How to Make a Blackwater Tank
by Josh Day
So you've decided to go for the natural south American river basin look for your discus or tetras, or you want to make your tank more acidic and induce breeding. Perhaps you just like that tea-colored look... whatever the reason, you'd like to make your tank a blackwater biotope.
Here is what mongabay.com has to say about the blackwater biotope:
"Blackwater ponds, creeks, and rivers originate in the rain-forest. In the slow-moving waters, acids are leeched from decaying vegetation creating very transparent, tea-colored water. These waters have almost no measurable water hardness and an acidic pH.
"The substrate in blackwater habitats is typically leaf litter over a base of fine clay or sand. Decaying wood and plant matter is common especially in flooded igapo forest. There are many submerged terrestrial plants, many of which retain most of their leaves." *
Blackwater is made by tannins, the substance that is released by driftwood, leaves, peat moss, and a variety of other natural substances. Oftentimes, many people strive to make their tanks sparkling clear and remove the tannins--this is done by boiling driftwood from 2-12 hours to remove most of the tannins from the wood so they will not heavily leach out into the tank water. However, probably the most effective substance in removing the tannins is carbon.
Needless to say, you must remove the carbon from your filter in order to make a true blackwater tank. (Sidenote: if you only want to lower your pH, add peat moss to your filter without removing the carbon and your water will not tan.)
Before we discuss the carbon removal, let's talk about adding the tanning substances first.
Driftwood is a good source for tannins. To remove the bacteria or insects from your wood, boiling is needed, and this also helps to waterlog your wood. Over time, depending on the size of the piece, the wood will release tannins into your water, lowering the pH and giving your tank a "tea" color look.
Unfortunately, driftwood does not always give off enough tannis. This may be due to your piece being boiled too long, it is too small, or you are running carbon in your filter. This is why peat moss or oak leaves can be employed to really tan up your tank.
Peat moss can be purchased at most general hardware and outdoor stores, as well as any garden shop. You want pure peat moss with no soil additives--Sphagnum peat moss is a good brand, but they also sell something called Sphagnum moss, which is ornamental moss for hanging pots which you definitely do not want. Peat moss is cheap; you can get about twenty pounds of it for four or five U.S. dollars.
Now that you have your peat moss, your next step is checking your filtration. Are you using carbon? If so, it has to be removed. Unfortunately, many filters like Marineland's Biowheel series filters do not allow you to easily remove the carbon from the cartrides, so some do-it-yourself work is in order here.
Here is a website which will illustrate how to remove the carbon from a sealed cartridge.
And here is the article in its full text form by Off-Ice, sans the pictures.
"I use a Penguin 330 HOB filter on my 55g tank. I did not want any carbon in my cartridges, and for those who have to buy these, you know how expensive they can get. So this is what I came up with. I use the same procedure for my Eclipse 2 filter cartridges. I believe this will work for the Emperor filters as well, but as I do not have one, I can't say for sure.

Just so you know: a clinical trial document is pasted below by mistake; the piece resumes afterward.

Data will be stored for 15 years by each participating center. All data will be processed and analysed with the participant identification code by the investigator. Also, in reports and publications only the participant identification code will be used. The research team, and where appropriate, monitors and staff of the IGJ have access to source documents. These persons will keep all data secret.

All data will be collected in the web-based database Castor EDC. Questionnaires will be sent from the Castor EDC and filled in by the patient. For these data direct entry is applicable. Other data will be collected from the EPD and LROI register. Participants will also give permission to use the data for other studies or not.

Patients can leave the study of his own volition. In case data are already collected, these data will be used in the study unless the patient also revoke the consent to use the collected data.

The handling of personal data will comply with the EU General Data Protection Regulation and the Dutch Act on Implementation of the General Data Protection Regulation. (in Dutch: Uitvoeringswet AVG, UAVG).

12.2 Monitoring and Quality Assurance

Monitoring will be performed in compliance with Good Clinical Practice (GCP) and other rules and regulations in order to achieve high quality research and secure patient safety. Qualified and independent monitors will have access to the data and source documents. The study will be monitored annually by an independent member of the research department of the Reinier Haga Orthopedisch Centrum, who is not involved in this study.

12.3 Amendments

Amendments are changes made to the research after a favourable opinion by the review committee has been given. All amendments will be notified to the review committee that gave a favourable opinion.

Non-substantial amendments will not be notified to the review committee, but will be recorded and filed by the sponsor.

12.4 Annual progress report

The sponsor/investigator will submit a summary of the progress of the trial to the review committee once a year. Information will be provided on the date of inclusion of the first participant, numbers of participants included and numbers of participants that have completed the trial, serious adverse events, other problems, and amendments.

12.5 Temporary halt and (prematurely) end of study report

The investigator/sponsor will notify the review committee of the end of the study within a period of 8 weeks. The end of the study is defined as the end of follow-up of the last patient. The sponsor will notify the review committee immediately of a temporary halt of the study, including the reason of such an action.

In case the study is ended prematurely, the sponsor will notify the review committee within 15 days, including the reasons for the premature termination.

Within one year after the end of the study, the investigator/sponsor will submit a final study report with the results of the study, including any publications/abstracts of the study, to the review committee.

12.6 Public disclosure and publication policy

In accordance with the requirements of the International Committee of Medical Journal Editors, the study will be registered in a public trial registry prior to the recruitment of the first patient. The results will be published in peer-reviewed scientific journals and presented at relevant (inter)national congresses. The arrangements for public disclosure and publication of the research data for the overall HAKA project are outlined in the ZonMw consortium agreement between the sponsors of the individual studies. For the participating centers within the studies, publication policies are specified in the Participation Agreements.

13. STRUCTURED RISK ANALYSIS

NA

"First thing you need to do is get the cartridge and remove all the blue padding and carbon. You will need to cut notches in the side of the frame. This will aid in attachment of the new fiber, and allow the frame to slide into the grove in the filter.
"Now you need to cut the new fiber. I used 100% polyester fiber matting. You should be able to get this from a craft store or Wal-Mart. Make sure it has no additives (perfumes, dyes, ect.)
"Now all you have to do is attach it to the frame. I use rubber bands. When I replace the matting, I also replace the rubber bands. They are cheap, and tend to degrade in water.
"Simple as that. A roll of fiber matting is only a few dollars, and will make quite a few replacement cartridges."
(Source: link mentioned above. Article published by plantgeek.net)
Polyester batting is the substance that makes up the Tetra Whisper filter cartridge. It is also that fluffy white stuff you find at the fish store called "filter floss" or "filter fiber." As the article above mentioned, you can get the same stuff in sheets or fluffy mounds at Wal-Mart or most retail or craft stores for much cheaper.
This will solve your problem if you're using HOB filters. However, if you're using a canister or wet-dry filter, some more work is in order.
Be sure to either boil your peat or rinse it very well once it's loaded into the cartridge or media venue.
Your tank should start to take on the tea look within a few days. Be sure you have a pH test kit to monitor the level in case it drops too low for your fish. If you find it getting too low, stock your filter or tank with calcerous substances--like seashells, certain types of rocks (limestone), and best of all, crushed coral or coral sand you can pick up at the fish store--be sure to load these into pantyhose or other pockets of batting in order to remove them later.
If you elect to use leaves--either in a media venue in the filter or in the substrate itself--watch out for decay and their fibers flying all over the tank. If you go for the substrate, be extra vigilant. As always, boil your leaves before placing them in the aquarium.
There is also a product sold called Blackwater extract. Generally, this product is frowned upon. For more information, go to http://www.thekrib.com/Chemistry/humic.html
Good luck with your blackwater biotope, and happy tanning!
*A Place Out of
Time: Tropical Rainforests and the Perils They Face